Internet Bubble (cont.)

April 11, 2012

I perked up at the news that The Facebook decided to pay $1B for Instagram. A few thoughts:

* If this doesn’t highlight the imperfect rationality of markets, I don’t know what does. Instagram is a 15-month-old company. It has no profits. It has no prospects of profits. It has a strong position within its own competitive sphere–free photosharing smart-phone apps–but not a dominant one.

I’m sorry–I said Instagram has no profits. What I meant was, Instagram has no revenues. You might be able to overlook the existence of (any) cash inflow if the company owned some unique, proprietary process. But it does not. There is no “secret sauce” which Instagram invented and which, though it has yet to be monetized, can be procured only by purchase.

* 12 months ago, Instagram was valued at $25M. On April 5, Instagram was valued at $500M. Four days later–four days–Facebook purchased Instagram for $1B. So either (1) The market failed in prior valuations; (2) The market has failed in the current valuation; or (3) Instagram doubled in value over the course of 96 hours.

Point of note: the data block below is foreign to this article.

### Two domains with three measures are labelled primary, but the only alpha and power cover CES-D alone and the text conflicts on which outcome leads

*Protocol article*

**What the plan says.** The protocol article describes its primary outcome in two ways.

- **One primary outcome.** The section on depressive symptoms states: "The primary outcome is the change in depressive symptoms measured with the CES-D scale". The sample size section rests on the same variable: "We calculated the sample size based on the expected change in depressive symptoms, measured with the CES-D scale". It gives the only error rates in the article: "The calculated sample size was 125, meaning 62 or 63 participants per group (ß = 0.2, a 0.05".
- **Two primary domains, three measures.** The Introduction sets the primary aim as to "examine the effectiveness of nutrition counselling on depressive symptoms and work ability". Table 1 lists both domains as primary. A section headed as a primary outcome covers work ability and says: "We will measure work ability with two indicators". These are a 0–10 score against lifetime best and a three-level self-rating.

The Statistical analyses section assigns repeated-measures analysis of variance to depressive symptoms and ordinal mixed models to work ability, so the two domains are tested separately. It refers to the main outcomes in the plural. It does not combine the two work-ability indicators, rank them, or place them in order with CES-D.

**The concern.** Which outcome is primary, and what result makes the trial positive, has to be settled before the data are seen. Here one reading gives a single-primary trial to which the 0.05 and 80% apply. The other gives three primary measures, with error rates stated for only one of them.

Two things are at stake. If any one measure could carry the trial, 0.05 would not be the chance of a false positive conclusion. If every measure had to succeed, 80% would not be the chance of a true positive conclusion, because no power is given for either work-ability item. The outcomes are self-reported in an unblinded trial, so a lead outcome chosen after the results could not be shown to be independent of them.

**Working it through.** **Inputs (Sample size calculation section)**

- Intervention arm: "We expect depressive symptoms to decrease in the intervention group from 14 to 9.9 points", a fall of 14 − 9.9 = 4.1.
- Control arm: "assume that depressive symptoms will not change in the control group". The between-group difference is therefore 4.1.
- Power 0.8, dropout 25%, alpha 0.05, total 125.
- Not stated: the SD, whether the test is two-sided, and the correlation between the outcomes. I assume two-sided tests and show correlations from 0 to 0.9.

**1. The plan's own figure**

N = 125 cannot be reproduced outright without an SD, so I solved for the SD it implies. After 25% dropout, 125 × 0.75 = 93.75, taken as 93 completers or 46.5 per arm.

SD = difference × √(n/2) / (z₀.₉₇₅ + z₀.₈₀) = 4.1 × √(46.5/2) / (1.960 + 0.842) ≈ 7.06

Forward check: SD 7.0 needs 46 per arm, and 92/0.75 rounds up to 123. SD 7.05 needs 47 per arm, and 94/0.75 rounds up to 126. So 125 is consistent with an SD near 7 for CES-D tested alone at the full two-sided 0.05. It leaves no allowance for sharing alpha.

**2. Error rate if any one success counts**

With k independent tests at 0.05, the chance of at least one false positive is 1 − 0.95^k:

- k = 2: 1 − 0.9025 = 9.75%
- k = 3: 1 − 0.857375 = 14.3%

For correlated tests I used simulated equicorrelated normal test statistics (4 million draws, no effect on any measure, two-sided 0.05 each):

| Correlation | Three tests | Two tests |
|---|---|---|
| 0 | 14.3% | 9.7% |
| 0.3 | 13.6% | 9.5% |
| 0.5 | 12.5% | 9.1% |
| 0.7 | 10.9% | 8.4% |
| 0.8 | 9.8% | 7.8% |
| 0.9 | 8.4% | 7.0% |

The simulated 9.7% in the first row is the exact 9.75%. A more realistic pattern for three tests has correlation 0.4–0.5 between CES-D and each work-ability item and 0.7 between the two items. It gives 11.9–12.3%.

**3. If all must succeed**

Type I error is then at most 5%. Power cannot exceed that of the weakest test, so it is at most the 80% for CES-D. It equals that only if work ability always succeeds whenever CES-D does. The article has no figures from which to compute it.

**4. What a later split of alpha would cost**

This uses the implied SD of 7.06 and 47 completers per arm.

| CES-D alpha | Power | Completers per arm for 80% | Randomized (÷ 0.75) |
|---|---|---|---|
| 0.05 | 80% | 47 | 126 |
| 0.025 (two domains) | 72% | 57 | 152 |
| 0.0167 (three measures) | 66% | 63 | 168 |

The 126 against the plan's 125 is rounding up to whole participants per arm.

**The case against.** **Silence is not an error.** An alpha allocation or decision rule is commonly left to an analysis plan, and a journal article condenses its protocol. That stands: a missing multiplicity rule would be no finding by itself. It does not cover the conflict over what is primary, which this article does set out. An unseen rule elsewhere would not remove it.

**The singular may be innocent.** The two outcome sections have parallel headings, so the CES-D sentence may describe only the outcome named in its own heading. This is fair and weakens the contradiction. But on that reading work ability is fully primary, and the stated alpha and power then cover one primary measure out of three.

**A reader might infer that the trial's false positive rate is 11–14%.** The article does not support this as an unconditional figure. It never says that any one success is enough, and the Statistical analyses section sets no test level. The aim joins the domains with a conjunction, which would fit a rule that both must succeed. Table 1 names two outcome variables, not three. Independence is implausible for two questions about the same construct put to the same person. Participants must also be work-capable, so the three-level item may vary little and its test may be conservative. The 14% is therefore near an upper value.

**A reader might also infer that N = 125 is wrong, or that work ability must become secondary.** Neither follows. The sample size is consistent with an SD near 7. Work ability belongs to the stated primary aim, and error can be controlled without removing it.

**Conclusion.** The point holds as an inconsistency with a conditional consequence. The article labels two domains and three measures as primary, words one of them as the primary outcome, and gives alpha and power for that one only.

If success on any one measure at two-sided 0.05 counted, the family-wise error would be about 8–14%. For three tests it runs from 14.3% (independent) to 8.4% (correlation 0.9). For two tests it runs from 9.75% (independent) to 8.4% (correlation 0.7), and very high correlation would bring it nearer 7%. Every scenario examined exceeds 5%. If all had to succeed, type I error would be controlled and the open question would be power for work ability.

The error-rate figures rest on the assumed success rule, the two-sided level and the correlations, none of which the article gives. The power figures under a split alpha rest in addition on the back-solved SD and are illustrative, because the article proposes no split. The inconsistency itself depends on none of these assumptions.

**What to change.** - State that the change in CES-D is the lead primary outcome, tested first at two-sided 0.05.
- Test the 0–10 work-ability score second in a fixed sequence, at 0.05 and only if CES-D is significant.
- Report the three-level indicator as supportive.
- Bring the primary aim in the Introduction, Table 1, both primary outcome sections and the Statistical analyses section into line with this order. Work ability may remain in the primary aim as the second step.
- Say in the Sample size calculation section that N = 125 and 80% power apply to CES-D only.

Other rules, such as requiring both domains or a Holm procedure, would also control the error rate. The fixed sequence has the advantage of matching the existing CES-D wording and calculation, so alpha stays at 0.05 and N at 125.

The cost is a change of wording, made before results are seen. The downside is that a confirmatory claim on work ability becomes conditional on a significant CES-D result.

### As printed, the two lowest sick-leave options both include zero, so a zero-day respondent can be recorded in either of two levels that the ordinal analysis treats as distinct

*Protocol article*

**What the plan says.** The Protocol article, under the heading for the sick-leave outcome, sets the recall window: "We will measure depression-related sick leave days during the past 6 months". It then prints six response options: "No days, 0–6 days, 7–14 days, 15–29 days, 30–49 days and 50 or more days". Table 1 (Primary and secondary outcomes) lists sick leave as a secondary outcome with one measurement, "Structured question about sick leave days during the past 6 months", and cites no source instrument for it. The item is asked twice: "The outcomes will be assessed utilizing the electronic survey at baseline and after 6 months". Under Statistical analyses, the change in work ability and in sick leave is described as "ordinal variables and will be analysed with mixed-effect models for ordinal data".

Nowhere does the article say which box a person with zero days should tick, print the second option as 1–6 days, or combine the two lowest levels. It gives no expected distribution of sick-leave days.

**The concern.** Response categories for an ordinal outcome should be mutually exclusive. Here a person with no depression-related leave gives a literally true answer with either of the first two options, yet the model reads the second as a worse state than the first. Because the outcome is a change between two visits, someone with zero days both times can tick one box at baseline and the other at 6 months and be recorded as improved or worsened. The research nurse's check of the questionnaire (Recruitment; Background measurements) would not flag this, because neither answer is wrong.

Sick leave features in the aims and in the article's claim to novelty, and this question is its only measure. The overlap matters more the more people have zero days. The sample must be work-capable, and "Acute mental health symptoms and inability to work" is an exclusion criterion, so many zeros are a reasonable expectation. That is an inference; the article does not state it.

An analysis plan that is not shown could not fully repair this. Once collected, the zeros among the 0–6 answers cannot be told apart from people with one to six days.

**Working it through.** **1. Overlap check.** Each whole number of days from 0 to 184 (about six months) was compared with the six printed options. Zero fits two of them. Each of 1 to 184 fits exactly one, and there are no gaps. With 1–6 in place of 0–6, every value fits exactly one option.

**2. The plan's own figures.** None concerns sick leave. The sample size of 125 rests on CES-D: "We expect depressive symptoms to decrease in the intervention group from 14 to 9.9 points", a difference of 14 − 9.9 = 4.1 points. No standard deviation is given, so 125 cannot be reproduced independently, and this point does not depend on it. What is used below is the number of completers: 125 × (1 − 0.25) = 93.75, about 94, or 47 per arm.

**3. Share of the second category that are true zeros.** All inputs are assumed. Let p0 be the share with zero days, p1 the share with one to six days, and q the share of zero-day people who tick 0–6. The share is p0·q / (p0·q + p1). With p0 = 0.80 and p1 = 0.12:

* By market cap, the Facebook valuation would make Instagram the 1,842nd most valuable company in the world. Equivalent-value companies include McGee Energy, a public-utility in Wisconsin and NxStage Medical, which makes medical devices used in treatment of people with kidney disease. Click around the other companies on that list and you’ll see a lot of mature businesses that, you know, make stuff.

* If you needed final confirmation of the Instagram lunacy, Slate is on the scene to explain (counterintuitively!) why the $1B price tag absolutely makes sense.

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